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Temple Ov BBV, named for a Dutch psychedelic scientist who drilled a hole in his own skull (BBV stands for ‘Brain Blood Volume’), is the matching up of the ferocious Gnod with Holland’s Radar Men From The Moon. These four intricate suites of psych-strangeness are the results of a four day session. LP release on Rocket.

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  • LP £18.49
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  • LAUNCH114 / LP on Rocket aka GNOD / Radar Men From The Moon
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Temple Ov BBV by Temple Ov BBV
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4 people love this record. Be the 5th!
7/10 Robin Staff review, 07 June 2017

If you didn’t know it already, there are these two bands called GNOD and Radar Men From the Moon, and they’re both good at transmitting very heavy repetitions at extremely slow rates. One of them does it to great, tumbling noise, while the other likes to warble and ramble and jam it out. Together, in tribute to a Dutch scientist “who drilled a hole in his own skull” (ok thanks for that -- apparently he lived though), both bands let their weirdest inclinations out on a record of firm but directionless noise-scraping. Temple Ov BBV.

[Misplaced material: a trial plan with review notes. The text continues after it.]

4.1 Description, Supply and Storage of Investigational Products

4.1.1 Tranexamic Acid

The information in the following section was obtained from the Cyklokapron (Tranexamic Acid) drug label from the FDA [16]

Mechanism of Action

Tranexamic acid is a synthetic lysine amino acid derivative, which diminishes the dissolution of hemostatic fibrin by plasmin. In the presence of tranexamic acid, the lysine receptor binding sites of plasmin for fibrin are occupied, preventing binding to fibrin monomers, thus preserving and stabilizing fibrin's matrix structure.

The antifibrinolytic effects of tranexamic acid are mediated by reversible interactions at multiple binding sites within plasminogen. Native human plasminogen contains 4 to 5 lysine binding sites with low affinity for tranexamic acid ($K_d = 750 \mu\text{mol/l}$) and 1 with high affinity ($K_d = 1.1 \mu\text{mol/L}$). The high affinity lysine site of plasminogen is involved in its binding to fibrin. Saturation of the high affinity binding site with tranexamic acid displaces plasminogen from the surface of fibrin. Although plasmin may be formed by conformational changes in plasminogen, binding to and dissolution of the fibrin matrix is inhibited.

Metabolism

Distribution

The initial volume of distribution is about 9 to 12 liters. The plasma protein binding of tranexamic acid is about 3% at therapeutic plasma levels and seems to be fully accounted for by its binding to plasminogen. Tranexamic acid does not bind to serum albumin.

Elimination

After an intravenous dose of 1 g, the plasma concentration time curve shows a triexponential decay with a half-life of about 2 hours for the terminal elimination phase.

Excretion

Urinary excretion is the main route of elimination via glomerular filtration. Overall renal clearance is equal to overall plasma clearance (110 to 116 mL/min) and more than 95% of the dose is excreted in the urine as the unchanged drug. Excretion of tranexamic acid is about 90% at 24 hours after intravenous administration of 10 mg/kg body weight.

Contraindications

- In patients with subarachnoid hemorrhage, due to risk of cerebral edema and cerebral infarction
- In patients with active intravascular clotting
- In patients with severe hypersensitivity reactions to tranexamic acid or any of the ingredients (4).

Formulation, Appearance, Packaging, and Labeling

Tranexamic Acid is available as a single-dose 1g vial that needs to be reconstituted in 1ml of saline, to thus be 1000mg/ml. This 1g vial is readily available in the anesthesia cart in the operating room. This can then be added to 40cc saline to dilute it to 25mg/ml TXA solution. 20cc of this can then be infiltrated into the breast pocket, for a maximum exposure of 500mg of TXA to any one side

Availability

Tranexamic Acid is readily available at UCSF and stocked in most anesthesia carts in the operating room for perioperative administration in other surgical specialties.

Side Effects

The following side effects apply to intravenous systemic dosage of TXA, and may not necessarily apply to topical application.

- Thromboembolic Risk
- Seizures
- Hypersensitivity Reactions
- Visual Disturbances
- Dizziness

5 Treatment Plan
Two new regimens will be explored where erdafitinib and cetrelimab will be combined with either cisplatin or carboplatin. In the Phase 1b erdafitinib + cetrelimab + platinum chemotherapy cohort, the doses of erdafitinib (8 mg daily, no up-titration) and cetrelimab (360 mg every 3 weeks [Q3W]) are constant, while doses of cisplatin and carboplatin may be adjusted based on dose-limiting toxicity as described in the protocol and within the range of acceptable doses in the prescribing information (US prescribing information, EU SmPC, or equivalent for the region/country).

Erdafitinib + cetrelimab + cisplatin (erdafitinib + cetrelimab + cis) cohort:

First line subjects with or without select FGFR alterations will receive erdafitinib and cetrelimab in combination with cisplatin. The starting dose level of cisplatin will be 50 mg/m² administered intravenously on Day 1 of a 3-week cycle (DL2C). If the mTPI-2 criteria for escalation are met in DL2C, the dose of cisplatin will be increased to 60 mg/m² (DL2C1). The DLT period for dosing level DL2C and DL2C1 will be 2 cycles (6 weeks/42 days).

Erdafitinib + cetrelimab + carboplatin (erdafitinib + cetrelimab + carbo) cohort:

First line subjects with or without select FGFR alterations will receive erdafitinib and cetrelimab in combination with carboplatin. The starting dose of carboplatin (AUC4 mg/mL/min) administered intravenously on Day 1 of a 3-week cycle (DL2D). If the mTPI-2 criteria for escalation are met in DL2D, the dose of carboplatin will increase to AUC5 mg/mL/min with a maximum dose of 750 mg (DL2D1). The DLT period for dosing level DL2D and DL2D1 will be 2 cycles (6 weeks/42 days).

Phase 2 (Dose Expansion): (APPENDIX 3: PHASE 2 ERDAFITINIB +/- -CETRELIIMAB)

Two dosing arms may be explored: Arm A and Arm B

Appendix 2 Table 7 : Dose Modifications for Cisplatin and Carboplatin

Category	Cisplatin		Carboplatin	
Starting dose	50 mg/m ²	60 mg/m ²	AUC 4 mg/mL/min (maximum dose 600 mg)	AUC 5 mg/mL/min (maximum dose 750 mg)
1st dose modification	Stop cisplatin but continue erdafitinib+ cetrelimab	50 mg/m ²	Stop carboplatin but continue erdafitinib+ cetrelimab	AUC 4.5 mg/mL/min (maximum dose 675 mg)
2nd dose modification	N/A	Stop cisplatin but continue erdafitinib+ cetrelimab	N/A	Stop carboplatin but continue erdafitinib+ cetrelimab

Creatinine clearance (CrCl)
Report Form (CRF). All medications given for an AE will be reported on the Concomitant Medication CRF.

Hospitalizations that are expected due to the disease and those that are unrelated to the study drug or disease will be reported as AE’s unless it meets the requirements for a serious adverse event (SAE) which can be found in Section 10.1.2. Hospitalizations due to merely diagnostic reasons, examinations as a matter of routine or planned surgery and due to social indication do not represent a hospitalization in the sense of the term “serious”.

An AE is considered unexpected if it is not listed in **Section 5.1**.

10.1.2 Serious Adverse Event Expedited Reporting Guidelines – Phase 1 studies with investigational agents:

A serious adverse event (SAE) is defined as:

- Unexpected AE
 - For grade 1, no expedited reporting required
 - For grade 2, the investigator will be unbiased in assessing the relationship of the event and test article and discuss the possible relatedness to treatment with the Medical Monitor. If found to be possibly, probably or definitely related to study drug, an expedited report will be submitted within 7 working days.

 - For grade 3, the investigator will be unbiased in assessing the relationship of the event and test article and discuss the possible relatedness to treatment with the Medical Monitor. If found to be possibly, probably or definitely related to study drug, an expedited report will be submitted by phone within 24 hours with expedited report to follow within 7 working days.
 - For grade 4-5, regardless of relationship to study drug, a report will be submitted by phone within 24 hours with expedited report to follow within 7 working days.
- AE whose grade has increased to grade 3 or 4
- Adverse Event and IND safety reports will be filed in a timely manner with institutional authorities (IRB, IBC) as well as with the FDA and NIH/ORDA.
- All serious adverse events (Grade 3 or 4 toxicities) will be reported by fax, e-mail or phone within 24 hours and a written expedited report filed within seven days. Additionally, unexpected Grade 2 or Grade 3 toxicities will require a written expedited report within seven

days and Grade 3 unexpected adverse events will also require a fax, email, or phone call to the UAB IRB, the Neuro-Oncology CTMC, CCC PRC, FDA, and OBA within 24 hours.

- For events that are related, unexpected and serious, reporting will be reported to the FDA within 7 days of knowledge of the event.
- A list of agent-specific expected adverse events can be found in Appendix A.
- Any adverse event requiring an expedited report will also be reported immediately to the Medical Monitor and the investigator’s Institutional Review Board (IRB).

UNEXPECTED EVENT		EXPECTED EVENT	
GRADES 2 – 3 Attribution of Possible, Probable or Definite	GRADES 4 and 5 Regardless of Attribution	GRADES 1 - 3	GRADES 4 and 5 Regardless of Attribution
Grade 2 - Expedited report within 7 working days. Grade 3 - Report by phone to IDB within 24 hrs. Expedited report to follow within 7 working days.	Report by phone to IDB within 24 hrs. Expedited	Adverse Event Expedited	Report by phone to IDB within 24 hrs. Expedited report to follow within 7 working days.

This thing is horrible. I mean that in a good way, of course, as they create furious and scattershot noise in which chords strike blandly against dissonant feedback, weird synthy salting, percussive derangements and a whole lot of yelling. The most important thing is that it’s quite funny, with the performances full of the kind of fever and absurdity GNOD have long brought to their own work. It sounds like two noise bands collapsing on top of one another, as it should -- the long drone rock opener “Butchers Tears” grinds to a dead end, thrashing and screaming at the void until more space is made for them.

It’s definitely worth gnawing off a bit of this record, of course, considering it’s basically a pissing contest between two bands trying to out-intensify the other. Occasionally they remember that they’re both also quite good at psychedelic atmospheres and you get something like restraint, as in the opening groundwork for “Your Party”, where you can actually hear the space in the room come through around an absolutely brilliant rhythmic pulse of strange, tinkering sounds. Moments like this -- a pronounced, almost dubby noise collation -- sound really good, and they help serve a record of the utterly ridiculous.



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